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#ows Updates: #Occupy UC Davis (with a touch of anti-hysteria)

November 20, 2011

I’m still following the #Occupy movement in the news and online, and this week’s events have caught my eye.  Here are the facts and observations as I’ve gathered them:

  1. Students at UC Davis demonstrated in support of the #Occupy movement.
  2. The UC-Davis Chancellor Linda P.B. Katehi authorised a police force presence.
  3. Three students were arrested at the protest.
  4. A group of students (looked to be fewer than 15 people) sat and linked arms to demand the prisoners be released. It appeared to me that they were preventing the police force from leaving that location.
  5. After some milling and preparation, a few officers began to try pulling people out of the linked line. Another officer waved them off, speaking and gesturing to a large can of pepper spray he was holding. The surrounding crowd exhorted the protesters to keep their eyes closed and protect their faces.
  6. The officer walked down the line of linked sitters, spraying the whole line with pepper spray. The line was broken up and a few people pinned down and cuffed. In the videos I watched, I didn’t see any really excessive force on the protesters at that point, and the protesters weren’t resisting. (One guy who’d been pepper sprayed kept curling up into a ball, I presume to protect his face and front, but he didn’t resist and they didn’t hit him.)
  7. The crowd quickly started chanting “shame on you” at the officers. After a couple of minutes and after the police led away a few people in handcuffs, the remaining force formed into a tight (and, to me, nervous-looking) group with visors down and batons out. They edged away, the crowd chanting at them all the while.
  8. The chanting changed a few times, and about 7 or so minutes after the initial spraying, the crowd leaders started up the chant “you can leave, you can leave”. They left.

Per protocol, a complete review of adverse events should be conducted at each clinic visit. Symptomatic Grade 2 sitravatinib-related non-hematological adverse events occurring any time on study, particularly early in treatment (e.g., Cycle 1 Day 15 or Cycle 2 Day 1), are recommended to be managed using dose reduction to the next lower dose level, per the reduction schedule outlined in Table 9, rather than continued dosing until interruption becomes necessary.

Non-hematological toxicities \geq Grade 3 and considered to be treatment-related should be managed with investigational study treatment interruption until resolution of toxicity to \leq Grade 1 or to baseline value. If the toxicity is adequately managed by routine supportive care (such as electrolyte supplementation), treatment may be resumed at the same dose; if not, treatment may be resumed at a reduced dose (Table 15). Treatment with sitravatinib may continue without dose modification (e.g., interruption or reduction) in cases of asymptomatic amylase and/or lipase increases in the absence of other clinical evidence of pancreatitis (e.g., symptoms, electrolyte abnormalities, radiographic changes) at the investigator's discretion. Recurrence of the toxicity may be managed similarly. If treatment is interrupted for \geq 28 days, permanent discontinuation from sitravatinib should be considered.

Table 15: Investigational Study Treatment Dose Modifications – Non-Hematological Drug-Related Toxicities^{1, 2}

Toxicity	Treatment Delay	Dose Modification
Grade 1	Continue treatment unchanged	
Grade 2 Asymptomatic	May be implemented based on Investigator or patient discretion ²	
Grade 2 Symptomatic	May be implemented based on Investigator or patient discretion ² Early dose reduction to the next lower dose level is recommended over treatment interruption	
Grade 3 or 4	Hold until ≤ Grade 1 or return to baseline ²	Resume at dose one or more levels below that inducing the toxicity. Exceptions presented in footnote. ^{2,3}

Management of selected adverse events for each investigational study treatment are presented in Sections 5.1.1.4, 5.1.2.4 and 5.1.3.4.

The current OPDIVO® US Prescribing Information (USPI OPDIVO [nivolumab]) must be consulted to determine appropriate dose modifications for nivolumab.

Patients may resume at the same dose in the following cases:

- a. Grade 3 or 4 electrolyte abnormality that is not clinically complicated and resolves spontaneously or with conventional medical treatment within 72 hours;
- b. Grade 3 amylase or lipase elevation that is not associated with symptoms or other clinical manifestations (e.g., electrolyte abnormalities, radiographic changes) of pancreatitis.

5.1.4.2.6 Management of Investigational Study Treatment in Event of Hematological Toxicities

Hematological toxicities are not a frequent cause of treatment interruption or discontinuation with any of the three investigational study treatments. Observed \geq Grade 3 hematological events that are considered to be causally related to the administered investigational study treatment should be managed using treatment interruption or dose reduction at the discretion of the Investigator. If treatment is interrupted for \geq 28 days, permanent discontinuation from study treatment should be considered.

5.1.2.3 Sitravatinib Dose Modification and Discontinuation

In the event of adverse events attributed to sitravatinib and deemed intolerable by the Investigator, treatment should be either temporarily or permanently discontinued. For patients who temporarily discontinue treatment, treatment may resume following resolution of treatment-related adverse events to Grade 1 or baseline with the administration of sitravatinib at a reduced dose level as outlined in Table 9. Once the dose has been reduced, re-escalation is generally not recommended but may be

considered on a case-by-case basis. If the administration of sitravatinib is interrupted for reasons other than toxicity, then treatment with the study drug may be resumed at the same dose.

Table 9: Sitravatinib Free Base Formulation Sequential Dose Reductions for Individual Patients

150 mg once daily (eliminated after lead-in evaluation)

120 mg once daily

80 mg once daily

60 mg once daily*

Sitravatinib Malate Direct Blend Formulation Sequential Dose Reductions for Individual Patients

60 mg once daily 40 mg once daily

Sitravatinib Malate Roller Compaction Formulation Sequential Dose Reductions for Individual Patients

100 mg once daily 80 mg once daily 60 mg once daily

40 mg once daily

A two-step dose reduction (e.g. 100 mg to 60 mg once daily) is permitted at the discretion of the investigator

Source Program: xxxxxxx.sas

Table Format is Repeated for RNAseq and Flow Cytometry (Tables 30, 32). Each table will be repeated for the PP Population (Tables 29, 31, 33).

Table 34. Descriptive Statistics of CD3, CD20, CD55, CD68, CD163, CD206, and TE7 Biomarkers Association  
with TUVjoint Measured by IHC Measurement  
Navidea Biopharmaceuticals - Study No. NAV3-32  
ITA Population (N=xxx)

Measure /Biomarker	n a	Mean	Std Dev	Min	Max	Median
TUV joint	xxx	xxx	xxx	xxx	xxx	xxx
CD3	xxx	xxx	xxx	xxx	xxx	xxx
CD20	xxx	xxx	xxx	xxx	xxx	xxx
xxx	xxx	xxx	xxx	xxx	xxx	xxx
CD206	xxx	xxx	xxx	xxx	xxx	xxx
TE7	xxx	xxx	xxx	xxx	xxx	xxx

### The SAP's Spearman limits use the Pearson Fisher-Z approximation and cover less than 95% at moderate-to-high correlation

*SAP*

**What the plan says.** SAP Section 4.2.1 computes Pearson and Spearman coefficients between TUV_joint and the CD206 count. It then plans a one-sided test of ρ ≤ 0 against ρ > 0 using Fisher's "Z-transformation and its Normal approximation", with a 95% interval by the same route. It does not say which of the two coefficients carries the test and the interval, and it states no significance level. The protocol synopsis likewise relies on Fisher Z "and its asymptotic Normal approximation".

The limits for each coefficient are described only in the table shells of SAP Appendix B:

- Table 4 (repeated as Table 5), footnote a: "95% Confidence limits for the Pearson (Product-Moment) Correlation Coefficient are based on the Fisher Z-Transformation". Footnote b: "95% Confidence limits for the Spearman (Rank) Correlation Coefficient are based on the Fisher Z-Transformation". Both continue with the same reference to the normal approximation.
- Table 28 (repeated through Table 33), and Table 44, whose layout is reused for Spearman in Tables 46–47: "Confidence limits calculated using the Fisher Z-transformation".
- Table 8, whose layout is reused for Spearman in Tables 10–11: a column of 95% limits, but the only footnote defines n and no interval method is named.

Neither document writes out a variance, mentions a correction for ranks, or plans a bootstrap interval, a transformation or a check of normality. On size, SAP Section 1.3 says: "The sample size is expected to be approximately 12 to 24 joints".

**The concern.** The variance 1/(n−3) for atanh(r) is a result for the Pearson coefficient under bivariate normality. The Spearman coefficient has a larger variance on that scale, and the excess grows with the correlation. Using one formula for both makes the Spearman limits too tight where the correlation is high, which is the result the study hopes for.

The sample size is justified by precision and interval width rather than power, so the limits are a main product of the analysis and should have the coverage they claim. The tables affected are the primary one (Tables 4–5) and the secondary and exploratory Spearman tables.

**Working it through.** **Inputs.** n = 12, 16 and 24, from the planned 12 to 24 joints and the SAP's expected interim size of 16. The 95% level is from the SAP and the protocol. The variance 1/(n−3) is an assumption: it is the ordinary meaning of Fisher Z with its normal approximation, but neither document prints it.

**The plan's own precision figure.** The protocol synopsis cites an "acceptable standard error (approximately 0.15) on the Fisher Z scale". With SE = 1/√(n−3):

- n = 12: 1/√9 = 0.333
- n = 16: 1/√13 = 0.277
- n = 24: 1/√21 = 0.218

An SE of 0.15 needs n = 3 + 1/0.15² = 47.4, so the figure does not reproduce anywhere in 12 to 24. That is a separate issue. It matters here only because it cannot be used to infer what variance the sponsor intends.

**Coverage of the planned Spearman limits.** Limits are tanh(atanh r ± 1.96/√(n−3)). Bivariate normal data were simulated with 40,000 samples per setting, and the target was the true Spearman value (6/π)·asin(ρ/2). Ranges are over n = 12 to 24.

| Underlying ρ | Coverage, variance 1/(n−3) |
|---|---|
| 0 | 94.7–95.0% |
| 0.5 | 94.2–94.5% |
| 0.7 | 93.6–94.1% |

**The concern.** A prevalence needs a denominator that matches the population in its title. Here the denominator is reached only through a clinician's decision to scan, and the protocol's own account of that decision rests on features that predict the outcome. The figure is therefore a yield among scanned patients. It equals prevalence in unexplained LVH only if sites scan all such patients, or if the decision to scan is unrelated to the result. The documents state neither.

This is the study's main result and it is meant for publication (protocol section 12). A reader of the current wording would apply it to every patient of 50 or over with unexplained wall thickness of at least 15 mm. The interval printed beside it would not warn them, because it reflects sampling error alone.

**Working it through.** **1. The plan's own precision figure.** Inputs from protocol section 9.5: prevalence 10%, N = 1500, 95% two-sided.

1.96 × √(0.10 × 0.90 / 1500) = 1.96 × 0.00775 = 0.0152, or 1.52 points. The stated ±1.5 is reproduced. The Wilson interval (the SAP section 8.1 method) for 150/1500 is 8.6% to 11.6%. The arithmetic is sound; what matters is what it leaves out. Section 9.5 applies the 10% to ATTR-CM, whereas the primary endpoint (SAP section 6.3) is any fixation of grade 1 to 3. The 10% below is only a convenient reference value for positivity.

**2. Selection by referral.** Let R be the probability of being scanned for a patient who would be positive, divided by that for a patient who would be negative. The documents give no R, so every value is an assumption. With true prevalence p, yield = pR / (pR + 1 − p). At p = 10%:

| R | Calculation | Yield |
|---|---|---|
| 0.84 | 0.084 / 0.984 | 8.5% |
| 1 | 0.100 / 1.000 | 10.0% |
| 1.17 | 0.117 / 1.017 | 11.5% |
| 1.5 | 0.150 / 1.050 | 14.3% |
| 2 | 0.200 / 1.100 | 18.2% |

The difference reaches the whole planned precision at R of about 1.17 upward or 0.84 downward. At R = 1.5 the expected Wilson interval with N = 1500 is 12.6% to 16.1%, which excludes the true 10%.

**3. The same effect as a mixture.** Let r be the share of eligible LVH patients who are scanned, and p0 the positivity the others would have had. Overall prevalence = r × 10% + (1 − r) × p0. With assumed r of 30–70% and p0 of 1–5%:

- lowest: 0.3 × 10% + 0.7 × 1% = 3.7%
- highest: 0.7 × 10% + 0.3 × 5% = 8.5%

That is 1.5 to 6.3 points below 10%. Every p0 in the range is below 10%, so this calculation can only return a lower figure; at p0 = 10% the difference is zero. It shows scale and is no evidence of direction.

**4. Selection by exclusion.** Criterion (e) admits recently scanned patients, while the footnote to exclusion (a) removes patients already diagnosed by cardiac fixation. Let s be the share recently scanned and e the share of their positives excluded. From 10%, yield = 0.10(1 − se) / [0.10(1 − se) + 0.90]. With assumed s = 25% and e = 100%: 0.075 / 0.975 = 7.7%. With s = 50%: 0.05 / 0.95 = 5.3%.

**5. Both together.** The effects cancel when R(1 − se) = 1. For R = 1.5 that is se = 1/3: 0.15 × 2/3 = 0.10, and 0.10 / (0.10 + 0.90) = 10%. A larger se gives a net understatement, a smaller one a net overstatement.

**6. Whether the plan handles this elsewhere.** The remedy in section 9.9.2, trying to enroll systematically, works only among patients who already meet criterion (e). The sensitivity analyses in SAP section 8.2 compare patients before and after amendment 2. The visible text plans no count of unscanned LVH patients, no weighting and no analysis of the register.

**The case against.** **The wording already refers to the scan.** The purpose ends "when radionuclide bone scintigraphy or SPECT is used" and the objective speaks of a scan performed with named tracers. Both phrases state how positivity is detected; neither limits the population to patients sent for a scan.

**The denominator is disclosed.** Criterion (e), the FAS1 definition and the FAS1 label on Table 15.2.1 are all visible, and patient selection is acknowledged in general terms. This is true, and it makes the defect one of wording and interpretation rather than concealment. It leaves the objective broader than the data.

9. People have been calling for the chancellor’s resignation, as she was the one who authorised what certainly seems to be an unneccesary police force presence.
  10. According to this report on BoingBoing, after yesterday’s press conference, the protesters wanted their say.  The chancellor refused to leave her office, purportedly because she was afraid of the protesters. So the protest leaders had everyone for a large walkthrough gap and sit silently with arms linked. The video of her walkout is stunning: it looks like hundreds of students, sitting and watching perfectly quietly.

You can see the chancellor’s response to this incident in this interview on CNN.  They played the entire phone interview over footage of the protesters being pepper sprayed. (Yeowch.)

Now, a few observations:

  • The chancellor was probably wrong to call in a police force. 
  • The police were probably wrong to pepper spray the nonviolent protesters.
  • It was probably a bad idea for the protesters to actually hem in a police force. But it’s difficult for me to see whether the police were actually encircled, as it’s been reported, or if it was just the line across the walkway.  However: see the previous bullet point.
  • Reactions online have been slightly hysterical, as these things are wont to be.  I was young once (35 isn’t all that old, but it’s out of the demographic), and I remember giving in to the hysteria. As long as the protests remain peaceful, and there is some leadership that speaks with some level of reason, then the movement is keeping a good balance between passion and effectiveness.

Keep strong, guys. Keep mad. Keep breaking the rules, and doing it peacefully. These are the things that keep you in the right. These are the things that put you in the spotlight as the heroes and martyrs when the autorities go overboard.

Power, protest, peace.


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